The third essay, `The Utopia of Rules, Or Why we Really Love Bureaucracy After All`, explains that bureaucracy endures because it has a covert appeal. For one, bureaucracy makes human interaction impersonal: I`d rather fill in a form about my medical history than have a conversation with a stranger at the counter about why I wish to see my urologist. But more crucially, bureaucracy helps overcome the instinctive human fear of uncertainty or arbitrariness.
While one might attribute the prevalence of bureaucracy, in at least our part of the world, simply to colonial hangover, of course, Graeber has another leftist argument here.He says that those in power see all freedom and `play` as a source of dangerous, subversive power. Having bureaucratic structures in place allows them to keep that power under control by offering a rule-bound framework for action which protects us from the chaotic and unpredictable nature of reality. The implication here seems to be (though not obvious) that if bureaucracy were to go away, unpredictability (and creativity) would return. This is an interesting proposition, but again, it isn`t entirely believable.
Graeber wraps up his book with a short essay in the appendix called `On Batman and the Problem of Constituent Power` which relates Christopher Nolan`s Batman film series to some of the other themes in the book. Here, he refers to superheroes such as Superman and Batman as always being reactionary, thus representing the status quo, while he finds supervillains such as Lex Luthor and the Joker to be creative individuals. Among other things, he explains the eventual victory of superheroes in each comic book or film to be subliminal reinforcement of the eventual triumph of conservative politics over alternative forms of thinking.
Utopia of Rules isn`t quite as brilliant as Graeber`s previous book, Debt: The First 5,000 Years. For one, the author seems more prone to hyperbole and a lot of his arguments are not clear or obvious. Rather, it could be argued that many of his theories about modern society appear remarkably clever when one first reads them, but on rereading, make one think, `But that`s just the application of common sense`.
Unfortunately, Graeber`s entire critique of bureaucratisation is typical of defeatist arguments which explain social phenomena as `they exist since they serve vested interests`, because that implies that perhaps nothing can be done about them.
Some of his links, such as that between violence, bureaucracy and capitalism, or between phenomena such as the Arab Spring and the Occupy Wall Street movement, are arguably tenuous. Moreover, his definition of bureaucracy isn`t crystal clear until the very end of the book. Lastly, he advocates that removing bureaucracy will lead to the demise of capitalism but will that automatically lead to the emergence of a utopian alternative system? Certainly food for thought; but then, we cannot forget that Graeber is a self-professed anarchist. The reviewer is a political economist and has taught social sciences at various academic institutions in Karachi. N The Utopia of Rules: On Technology, Stupidity, and the Secret Joys of Bureaucracy, prominent lef tist theorist and London School of Economics anthropologist David Graeber talks about the time he needed a power of attorney letter from his mother`s bank to transfer funds, owing to her incapacitation following a stroke. His experience, with its details about endless form-filling, booth-hopping, and the inefficient, unhelpful officials he encountered along the way, is strangely reminiscent of the excruciating ordeal one goes through when visiting a government office in Pakistan for an otherwise routine task such as renewing a driving license or applying for a passport.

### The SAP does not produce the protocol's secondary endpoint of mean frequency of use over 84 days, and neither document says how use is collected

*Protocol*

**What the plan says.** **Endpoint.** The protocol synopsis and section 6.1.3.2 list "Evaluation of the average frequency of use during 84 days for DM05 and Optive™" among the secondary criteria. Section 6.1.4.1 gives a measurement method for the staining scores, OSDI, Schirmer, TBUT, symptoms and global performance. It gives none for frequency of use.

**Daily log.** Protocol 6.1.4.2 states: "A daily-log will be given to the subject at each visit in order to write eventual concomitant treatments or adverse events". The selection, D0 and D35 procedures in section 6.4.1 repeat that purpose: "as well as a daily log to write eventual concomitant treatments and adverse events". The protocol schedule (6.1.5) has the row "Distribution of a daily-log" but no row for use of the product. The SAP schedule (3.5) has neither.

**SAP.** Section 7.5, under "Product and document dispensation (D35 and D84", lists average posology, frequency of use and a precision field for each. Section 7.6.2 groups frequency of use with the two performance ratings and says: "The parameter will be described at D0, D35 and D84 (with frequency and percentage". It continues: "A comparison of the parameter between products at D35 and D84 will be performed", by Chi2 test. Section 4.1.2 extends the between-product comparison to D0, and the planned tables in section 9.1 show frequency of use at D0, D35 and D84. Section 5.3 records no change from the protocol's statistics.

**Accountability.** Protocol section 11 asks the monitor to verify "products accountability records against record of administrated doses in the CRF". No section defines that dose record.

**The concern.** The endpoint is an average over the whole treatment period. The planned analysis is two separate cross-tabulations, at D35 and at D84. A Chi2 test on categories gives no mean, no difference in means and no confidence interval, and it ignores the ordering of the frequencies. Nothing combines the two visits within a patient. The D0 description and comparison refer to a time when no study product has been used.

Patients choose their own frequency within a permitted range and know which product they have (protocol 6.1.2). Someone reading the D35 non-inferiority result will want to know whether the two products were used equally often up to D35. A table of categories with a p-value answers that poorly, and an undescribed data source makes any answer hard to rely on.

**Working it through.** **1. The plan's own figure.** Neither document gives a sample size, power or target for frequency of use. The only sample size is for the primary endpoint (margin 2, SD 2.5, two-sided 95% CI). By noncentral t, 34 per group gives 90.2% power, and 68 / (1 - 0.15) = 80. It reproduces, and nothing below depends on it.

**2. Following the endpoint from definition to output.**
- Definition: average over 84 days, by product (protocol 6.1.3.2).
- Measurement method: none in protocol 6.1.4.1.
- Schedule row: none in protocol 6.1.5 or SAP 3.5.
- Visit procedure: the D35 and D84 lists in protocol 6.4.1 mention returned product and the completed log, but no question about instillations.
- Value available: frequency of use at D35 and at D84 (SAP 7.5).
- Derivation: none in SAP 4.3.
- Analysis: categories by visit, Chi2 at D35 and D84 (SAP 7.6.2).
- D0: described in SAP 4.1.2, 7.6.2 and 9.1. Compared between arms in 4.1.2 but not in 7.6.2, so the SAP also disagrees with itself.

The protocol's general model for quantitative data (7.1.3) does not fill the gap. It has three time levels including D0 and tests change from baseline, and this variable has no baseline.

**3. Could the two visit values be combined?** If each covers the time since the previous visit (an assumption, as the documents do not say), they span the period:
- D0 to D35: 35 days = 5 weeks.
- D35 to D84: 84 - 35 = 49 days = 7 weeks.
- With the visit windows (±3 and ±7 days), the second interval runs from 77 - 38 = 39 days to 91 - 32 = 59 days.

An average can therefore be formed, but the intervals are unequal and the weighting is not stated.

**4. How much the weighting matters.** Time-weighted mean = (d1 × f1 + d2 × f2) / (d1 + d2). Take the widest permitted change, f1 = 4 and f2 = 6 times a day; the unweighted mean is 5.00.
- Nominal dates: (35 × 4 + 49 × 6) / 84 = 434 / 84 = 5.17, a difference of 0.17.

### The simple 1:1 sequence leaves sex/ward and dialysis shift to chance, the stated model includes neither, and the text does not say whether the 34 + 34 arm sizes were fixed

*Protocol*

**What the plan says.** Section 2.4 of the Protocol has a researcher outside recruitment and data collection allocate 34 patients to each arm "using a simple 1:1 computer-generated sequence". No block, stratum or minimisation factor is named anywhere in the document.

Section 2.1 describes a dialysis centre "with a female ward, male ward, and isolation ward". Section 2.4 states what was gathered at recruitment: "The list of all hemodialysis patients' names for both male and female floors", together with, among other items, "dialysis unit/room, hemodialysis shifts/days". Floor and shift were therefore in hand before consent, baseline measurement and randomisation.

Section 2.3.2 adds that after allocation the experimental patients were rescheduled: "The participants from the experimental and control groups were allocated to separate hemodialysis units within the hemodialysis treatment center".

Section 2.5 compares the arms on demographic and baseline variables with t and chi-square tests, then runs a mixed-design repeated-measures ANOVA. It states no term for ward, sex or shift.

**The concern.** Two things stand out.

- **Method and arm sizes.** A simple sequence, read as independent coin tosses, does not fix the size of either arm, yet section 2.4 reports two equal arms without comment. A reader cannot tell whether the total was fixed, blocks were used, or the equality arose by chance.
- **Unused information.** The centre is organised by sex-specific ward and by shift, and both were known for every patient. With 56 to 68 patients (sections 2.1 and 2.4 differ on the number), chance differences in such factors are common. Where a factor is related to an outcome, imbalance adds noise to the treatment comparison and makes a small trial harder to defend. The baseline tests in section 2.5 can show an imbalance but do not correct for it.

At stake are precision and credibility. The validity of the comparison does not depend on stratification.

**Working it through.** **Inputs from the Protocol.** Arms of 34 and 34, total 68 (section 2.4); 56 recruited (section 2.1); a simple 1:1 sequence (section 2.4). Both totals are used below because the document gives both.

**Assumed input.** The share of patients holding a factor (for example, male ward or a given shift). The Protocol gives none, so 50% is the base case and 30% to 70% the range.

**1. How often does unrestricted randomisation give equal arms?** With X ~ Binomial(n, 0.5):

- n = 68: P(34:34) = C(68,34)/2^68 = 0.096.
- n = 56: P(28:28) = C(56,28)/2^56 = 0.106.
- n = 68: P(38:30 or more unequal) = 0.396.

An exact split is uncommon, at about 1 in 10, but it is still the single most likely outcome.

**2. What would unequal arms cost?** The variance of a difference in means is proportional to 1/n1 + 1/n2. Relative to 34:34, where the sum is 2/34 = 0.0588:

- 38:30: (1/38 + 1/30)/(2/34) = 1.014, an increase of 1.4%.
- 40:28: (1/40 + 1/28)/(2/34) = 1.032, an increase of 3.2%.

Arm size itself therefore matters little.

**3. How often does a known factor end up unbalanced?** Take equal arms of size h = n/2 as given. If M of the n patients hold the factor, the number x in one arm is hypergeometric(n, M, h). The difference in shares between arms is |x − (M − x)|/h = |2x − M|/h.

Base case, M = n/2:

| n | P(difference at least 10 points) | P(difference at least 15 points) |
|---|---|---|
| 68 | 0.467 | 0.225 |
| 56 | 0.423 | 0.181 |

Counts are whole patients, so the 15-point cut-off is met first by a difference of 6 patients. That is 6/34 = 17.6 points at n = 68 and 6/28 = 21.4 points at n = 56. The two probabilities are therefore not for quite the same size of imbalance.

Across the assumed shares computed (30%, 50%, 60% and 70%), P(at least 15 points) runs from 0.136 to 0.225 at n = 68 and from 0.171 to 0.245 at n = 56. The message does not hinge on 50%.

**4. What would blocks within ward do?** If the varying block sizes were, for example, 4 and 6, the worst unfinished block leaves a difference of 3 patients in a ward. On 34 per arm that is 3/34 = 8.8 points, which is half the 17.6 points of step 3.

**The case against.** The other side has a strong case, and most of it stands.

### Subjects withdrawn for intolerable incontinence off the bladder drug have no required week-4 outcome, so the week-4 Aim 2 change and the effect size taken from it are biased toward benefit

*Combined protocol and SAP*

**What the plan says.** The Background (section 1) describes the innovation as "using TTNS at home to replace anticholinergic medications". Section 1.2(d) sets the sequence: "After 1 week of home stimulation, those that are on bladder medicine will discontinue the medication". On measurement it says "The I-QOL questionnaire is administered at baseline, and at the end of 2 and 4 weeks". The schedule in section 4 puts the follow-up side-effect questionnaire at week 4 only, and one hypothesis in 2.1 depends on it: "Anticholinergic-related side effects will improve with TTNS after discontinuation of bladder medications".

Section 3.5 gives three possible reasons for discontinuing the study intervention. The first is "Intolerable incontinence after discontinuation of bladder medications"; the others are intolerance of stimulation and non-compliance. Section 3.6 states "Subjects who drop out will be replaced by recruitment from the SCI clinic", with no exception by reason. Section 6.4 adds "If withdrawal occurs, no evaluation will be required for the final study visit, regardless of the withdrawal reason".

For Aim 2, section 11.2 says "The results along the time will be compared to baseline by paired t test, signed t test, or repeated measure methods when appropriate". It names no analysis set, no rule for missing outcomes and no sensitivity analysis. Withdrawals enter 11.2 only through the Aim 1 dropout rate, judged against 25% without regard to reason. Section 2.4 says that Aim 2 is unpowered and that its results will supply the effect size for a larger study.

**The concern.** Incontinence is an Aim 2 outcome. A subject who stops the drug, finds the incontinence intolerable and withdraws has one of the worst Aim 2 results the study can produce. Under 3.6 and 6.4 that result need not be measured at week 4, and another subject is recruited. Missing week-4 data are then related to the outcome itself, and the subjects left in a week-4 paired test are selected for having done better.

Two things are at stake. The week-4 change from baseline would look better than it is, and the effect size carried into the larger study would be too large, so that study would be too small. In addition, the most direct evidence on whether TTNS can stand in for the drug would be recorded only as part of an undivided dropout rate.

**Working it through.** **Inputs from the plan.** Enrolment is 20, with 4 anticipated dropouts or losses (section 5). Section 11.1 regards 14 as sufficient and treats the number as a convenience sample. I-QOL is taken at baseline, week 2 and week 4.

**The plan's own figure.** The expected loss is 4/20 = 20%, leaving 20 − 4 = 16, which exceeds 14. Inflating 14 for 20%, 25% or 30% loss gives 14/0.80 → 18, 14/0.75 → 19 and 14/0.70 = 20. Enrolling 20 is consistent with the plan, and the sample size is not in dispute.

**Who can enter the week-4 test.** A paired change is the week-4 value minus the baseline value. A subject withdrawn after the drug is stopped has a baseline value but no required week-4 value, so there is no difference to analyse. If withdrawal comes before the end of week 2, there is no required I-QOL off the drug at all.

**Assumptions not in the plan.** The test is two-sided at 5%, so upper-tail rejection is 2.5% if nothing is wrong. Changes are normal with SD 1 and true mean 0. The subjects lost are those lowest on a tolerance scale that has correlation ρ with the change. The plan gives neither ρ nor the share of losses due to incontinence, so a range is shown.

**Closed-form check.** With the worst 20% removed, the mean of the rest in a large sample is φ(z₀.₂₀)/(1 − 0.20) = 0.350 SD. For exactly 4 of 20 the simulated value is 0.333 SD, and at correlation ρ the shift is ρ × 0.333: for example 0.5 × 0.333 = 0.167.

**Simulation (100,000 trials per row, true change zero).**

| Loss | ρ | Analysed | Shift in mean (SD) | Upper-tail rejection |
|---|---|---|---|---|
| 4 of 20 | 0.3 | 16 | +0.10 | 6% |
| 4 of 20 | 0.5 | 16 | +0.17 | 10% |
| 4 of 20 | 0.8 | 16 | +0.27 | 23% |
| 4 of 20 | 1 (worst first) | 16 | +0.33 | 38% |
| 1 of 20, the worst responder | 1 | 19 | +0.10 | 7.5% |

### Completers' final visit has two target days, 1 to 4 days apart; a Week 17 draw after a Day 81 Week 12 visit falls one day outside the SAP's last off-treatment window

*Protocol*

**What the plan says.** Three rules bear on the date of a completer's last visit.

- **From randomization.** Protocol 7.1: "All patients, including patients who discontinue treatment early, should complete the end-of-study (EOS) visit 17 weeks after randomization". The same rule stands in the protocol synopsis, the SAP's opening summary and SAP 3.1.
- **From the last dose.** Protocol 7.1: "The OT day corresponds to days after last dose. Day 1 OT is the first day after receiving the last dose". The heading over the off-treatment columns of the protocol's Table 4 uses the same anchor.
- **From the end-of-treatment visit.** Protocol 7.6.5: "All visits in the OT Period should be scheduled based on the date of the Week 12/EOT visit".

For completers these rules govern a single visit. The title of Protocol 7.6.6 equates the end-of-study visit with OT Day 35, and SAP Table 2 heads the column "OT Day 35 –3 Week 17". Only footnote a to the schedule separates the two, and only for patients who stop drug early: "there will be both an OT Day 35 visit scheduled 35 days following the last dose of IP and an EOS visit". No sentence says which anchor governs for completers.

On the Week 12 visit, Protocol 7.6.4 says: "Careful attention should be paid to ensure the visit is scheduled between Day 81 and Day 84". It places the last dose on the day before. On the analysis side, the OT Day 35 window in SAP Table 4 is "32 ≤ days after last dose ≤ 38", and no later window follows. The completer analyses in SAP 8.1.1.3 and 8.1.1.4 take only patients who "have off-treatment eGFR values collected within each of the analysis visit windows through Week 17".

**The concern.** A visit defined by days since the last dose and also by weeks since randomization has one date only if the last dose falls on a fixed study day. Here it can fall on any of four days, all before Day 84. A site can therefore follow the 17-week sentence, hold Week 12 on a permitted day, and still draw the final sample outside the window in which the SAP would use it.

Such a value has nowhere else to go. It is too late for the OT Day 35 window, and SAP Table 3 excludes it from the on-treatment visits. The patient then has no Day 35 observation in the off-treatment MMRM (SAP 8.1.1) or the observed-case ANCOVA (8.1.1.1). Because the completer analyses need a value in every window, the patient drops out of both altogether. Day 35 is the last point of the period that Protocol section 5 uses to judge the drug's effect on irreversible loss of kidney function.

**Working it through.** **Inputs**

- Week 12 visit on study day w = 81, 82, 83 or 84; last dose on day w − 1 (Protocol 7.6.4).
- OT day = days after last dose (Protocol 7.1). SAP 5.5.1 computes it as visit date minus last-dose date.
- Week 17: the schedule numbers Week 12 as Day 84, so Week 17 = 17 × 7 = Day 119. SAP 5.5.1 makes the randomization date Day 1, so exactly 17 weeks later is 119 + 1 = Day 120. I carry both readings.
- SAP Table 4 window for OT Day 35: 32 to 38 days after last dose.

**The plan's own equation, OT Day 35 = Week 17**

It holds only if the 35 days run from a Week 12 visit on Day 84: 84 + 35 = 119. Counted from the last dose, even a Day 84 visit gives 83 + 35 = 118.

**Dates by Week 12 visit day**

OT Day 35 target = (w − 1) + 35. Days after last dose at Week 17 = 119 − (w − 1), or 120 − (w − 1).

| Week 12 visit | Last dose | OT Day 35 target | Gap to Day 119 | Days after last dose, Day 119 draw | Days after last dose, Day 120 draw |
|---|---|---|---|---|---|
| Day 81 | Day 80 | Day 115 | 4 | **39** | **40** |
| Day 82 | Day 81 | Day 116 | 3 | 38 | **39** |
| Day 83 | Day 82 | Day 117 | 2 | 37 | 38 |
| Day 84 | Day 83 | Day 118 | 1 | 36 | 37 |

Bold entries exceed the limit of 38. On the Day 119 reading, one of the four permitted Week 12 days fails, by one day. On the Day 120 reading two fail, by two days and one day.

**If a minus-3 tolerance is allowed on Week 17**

The anecdote serves the purpose of driving home, in part, Graeber`s core thesis: that bureaucracy the rules, regulation and paperwork that define modern-day life as we know it is exasperating, pervasive, and cross-cultural, and yet it survives in the world today because it helps maintain the status quo.
Graeber questions the proliferation of bureaucracy in our day-to-day lives: how the post-Cold War era has more application forms to be filled, more red tape, and moreseemingly authoritative experts than ever before. And yet, oddly enough, no one appears to flinch at this. Furthermore, calling the present-day an age of `total bureaucratisation`, he argues that we have been misled to believe that bureaucracy simply means civil servants or government machinery. This is a false perception, because bureaucracy today has extended its reach well beyond the public sector to control each and every aspect of life in the Western world.
Broaching the lef t-right divide in politics, the author says that if you ask anybody up front, they would admit that they revile bureaucracy, but this is a reactionary response.
Proactively, he says, only the right appears to be vociferously opposed to bureaucracy. Meanwhile, the left appears confused at best, and lacks a critique of bureaucracy.
Graeber`s book, then, is an attempt to correct this anomaly, and tries to channel thinking in this direction. Here, we see that the author`s own ideological stance is evident, which is to not-so-subtly advocate the lef t to rise against the (capitalist) status quo, which, he believes, is held in place by bureaucracy.
The manuscript comprises three essays that arebookended by a long Introduction (numbering 44 pages, an essay in itself) and an Appendix. Populated copiously with references to pop culture such as vampires, James Bond, superheroes and Star Trek, the book varies between being a fun read and bordering on the academically dense.
The Introduction gives the author`s take on bureaucracy in general and illustrates how bureaucracy has grown rather than shrunk over the years, using evidence such as the number of hours an average American or Briton spends filling out forms, or how many times bureaucracy-related terms such as `performance review` come up in everyday usage (one may have doubts about Graeber`s data sources since none are mentioned, implying that the evidence is anecdotal, but then I am on shaky ground when questioning the methodology of a London School of Economics professor).
The author goes on to explain what he calls the `Iron law of Liberalism`: that any proposed reform or government initiative that is supposed to reduce red tape (and let market forces have a free hand (something we frequently hear in economic parlance) will have the reverse, unintended
Source: Daily Dawn